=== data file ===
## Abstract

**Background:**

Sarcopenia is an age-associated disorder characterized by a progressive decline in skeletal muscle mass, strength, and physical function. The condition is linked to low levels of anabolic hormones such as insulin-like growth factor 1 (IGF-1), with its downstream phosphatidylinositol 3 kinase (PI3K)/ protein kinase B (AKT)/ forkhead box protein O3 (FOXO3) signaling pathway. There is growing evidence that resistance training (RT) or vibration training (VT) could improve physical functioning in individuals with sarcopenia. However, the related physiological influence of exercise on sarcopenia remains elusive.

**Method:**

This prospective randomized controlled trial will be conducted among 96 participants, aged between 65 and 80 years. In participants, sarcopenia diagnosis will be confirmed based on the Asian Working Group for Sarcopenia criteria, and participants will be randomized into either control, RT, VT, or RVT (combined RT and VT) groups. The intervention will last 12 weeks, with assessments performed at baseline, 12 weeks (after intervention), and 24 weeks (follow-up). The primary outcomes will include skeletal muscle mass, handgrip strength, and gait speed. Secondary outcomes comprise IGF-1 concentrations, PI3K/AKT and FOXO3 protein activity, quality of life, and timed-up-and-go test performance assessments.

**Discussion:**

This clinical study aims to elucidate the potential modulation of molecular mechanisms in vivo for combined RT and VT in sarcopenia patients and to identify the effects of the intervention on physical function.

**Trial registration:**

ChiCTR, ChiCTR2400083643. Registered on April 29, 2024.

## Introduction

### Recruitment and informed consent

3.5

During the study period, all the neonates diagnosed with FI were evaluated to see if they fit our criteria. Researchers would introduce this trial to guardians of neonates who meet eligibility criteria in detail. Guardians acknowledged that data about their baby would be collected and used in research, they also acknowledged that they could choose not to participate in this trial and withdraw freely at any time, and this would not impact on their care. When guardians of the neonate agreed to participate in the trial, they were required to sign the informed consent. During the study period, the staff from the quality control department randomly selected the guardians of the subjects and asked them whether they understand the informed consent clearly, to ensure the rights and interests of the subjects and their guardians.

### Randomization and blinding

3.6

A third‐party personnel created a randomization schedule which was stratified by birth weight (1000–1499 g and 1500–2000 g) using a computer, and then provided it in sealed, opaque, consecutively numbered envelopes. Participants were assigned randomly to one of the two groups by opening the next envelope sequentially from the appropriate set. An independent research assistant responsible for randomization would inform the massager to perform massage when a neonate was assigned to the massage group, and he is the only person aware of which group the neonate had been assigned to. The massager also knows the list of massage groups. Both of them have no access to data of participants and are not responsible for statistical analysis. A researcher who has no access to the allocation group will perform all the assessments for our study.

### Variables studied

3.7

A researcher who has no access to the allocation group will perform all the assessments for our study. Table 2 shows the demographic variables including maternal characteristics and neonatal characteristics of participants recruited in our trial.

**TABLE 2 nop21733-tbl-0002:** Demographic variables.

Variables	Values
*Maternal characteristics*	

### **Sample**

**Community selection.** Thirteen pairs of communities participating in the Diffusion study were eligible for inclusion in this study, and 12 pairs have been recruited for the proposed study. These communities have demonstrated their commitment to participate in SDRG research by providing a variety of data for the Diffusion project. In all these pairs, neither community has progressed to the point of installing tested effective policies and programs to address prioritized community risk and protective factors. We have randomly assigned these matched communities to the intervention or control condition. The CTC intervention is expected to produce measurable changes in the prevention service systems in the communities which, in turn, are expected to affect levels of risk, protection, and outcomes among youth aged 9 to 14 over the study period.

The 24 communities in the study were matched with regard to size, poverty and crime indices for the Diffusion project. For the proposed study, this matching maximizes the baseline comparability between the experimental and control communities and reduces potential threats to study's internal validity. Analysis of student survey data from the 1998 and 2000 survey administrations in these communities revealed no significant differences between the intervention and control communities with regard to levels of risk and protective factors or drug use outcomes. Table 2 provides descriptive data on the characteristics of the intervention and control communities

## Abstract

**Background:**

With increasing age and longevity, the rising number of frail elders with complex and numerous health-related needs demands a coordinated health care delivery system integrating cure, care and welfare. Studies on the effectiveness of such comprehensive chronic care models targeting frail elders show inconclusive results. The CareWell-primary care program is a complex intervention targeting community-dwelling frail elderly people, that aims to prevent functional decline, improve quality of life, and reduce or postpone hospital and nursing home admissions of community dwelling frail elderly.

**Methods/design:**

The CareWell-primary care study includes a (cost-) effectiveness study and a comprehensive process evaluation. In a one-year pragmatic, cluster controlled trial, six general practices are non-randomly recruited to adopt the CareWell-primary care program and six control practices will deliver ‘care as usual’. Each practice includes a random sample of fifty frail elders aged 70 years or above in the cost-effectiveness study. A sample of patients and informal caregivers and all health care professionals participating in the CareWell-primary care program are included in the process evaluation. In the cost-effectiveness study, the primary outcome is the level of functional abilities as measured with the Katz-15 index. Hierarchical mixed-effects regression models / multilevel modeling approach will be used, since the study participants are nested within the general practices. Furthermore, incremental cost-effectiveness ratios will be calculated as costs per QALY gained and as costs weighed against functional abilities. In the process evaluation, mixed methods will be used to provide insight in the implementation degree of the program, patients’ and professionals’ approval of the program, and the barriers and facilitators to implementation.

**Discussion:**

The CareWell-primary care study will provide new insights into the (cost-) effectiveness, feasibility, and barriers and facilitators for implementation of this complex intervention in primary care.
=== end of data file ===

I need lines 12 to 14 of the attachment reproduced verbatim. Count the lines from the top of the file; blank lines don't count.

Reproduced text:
3.5

During the study period, all the neonates diagnosed with FI were evaluated to see if they fit our criteria. Researchers would introduce this trial to guardians of neonates who meet eligibility criteria in detail. Guardians acknowledged that data about their baby would be collected and used in research, they also acknowledged that they could choose not to participate in this trial and withdraw freely at any time, and this would not impact on their care. When guardians of the neonate agreed to participate in the trial, they were required to sign the informed consent. During the study period, the staff from the quality control department randomly selected the guardians of the subjects and asked them whether they understand the informed consent clearly, to ensure the rights and interests of the subjects and their guardians.

### Randomization and blinding